La Sirena is a settlement in the hilly periurban area on the edge of Cali, Colombia. Due to migration from rural areas, Sirena now has a population of 3500 families in 500 houses. The pumping of water from the city plains to periurban areas in the hills is usually very expensive and until 1984, water was distributed to residents through hoses, no water treatment was available, and there was a reduction of water flow during the summer. La Sirena has a history of community initiated projects such as its first water system, and community initiated procedures for the legal ownership of occupied plots. In 1984, a project for the improvement of the water supply was initiated by the residents of La Sirena who participated actively in the implementation, management and operation and maintenance of the project. Through a communal organization, residents requested the technical assistance of the InterRegional Centre for Water Supply and Drainage CINARA, of the University of Valle, to assist in designing an improved system. The objective was to develop a new system which includes multi-stage filtration providing multibarrier treatment to make the water fit for human consumption. Also a PVC distribution network was established providing water through house connections.
The community, through its elected Community Action Committee, planned and designed the intervention and cofinanced the investment costs, both in cash and labour. Financial assistance in the initial phase came from Beneficencia del Valle, the regional and local Health Departments, the Dutch Embassy in Colombia, and the local private sector. CINARA provided training for the Community Action Committee in financial management and the control and supervision of the water supply which includes: control and supervision of water quality and use, institutional management of the technical and administrative support received, establishment and charging of tariffs, authorization of domestic connections, repair and acquisition of spare parts, contracting and payment of personnel, and operation and maintenance of the system. The construction was completed in 1987 and since then the system has been successfully managed by the Community Action Committee, elected by the users. Since the completion of the water supply system, the inhabitants of La Sirena have constructed a health centre, paved the streets, ameliorated the sewage system, installed a network for water distribution from the aqueduct and undertaken negotiations with governmental organizations for funding. During the period of improvement of the system, women held the position of president and treasurer of the Committee and, even though men now have the formal management positions, their wives carry out an important part of the administration of the water supply aqueduct when the men are working at their daily jobs. Furthermore, women have set up businesses with the use of the improved water supply.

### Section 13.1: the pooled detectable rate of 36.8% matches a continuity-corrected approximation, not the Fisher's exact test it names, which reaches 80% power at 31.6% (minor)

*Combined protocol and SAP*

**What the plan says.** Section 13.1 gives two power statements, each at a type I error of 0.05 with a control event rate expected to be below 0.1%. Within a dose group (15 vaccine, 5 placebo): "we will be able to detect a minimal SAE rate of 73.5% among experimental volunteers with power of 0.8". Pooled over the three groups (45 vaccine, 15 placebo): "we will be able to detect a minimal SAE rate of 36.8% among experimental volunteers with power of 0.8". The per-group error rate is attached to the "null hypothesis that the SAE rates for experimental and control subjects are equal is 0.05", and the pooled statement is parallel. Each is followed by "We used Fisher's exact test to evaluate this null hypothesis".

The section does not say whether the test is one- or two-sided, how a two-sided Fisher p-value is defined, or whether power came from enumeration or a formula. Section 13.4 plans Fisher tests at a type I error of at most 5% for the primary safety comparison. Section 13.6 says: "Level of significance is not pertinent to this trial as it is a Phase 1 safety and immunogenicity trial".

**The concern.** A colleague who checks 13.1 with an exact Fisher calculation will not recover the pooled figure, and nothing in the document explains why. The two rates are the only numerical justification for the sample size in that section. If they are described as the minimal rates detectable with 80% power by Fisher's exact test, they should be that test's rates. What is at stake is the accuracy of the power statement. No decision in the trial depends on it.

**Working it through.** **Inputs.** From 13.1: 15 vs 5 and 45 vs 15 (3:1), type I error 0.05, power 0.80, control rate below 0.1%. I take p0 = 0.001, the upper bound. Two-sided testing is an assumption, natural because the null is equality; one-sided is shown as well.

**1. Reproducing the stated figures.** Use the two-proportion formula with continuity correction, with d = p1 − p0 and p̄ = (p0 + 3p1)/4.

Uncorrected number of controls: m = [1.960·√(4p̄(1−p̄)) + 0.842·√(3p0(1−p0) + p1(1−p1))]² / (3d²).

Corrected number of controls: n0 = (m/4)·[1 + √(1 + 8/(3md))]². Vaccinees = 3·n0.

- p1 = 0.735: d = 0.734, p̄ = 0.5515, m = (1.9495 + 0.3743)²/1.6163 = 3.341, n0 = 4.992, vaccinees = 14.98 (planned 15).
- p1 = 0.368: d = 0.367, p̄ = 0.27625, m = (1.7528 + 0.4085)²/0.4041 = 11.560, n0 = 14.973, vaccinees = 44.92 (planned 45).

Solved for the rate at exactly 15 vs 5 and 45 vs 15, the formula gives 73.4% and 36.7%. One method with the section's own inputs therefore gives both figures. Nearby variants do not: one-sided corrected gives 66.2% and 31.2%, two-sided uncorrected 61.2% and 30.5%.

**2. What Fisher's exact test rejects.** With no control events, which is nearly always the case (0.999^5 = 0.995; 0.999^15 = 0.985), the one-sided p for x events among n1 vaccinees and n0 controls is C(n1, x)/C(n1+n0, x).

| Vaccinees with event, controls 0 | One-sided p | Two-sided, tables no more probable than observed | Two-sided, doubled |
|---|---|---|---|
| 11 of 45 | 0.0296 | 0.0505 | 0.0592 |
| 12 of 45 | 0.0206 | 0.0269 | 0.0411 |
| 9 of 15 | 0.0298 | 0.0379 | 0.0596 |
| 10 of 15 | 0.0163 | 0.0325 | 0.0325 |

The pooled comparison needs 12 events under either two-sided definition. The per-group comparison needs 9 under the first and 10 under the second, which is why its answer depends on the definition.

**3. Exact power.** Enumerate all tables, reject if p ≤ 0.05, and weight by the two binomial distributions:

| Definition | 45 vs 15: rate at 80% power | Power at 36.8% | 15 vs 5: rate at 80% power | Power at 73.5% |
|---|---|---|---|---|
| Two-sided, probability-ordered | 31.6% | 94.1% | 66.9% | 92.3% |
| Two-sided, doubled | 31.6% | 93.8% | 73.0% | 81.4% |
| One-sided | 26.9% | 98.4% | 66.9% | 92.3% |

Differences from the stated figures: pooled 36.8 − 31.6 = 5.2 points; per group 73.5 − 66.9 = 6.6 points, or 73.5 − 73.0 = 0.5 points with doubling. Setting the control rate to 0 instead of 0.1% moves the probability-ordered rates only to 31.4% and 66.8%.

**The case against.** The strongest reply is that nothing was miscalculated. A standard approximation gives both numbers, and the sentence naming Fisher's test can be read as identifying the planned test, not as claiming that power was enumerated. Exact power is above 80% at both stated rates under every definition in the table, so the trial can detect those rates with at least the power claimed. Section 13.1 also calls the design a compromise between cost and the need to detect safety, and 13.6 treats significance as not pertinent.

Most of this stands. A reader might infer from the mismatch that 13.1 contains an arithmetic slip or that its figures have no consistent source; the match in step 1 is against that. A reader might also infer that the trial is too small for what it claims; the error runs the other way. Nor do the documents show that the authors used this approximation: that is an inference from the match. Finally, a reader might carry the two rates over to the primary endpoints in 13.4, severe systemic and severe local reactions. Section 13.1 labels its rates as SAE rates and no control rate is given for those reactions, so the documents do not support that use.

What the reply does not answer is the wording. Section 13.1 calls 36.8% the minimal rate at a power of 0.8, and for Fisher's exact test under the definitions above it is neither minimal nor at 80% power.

The La Sirena project provides a model for helping communities in periurban areas to solve their problems of water supply through the development of water sources available in these areas. This includes the use of nonconventional technology and the stimulation of participatory projects where the community plays the role of services manager while external institutions provide periodic support. Resources received through tariffs cover all regular operation and maintenance costs of the water supply in La Sirena. Large repairs and enlargement of the system require external financial support. Nevertheless, the community has contributed to the investment costs and has raised the funds needed to finish the seweragedrainage system. The impacts of the project include: (1) socialorganizational the project in La Sirena is part of a Participatory ActionResearch Project to strengthen community management of water supply and sanitation in which the organization and management skills of community members have been strengthened and gender equality has been improved; (2) social and cultural 70 percent of the population of La Sirena participated in the project and a communal entity has been implemented; (3) political and urban the project stimulated more democratic participation and community autonomy; (4) ecological the majority of the population perceives water resources as a source of development and well-being facilitating the work done by the Communal Council regarding water control; (5) economic women have been freed from fetching water and the "La Sirena Labour Entrepreneurial Association" formed by 16 women and one man has increased domestic businesses; (6) institutional the experience of La Sirena has shown that organized communities, with institutional support, are capable of assuming the autonomous management of their water systems and this example is being replicated in other periurban communities of Cali.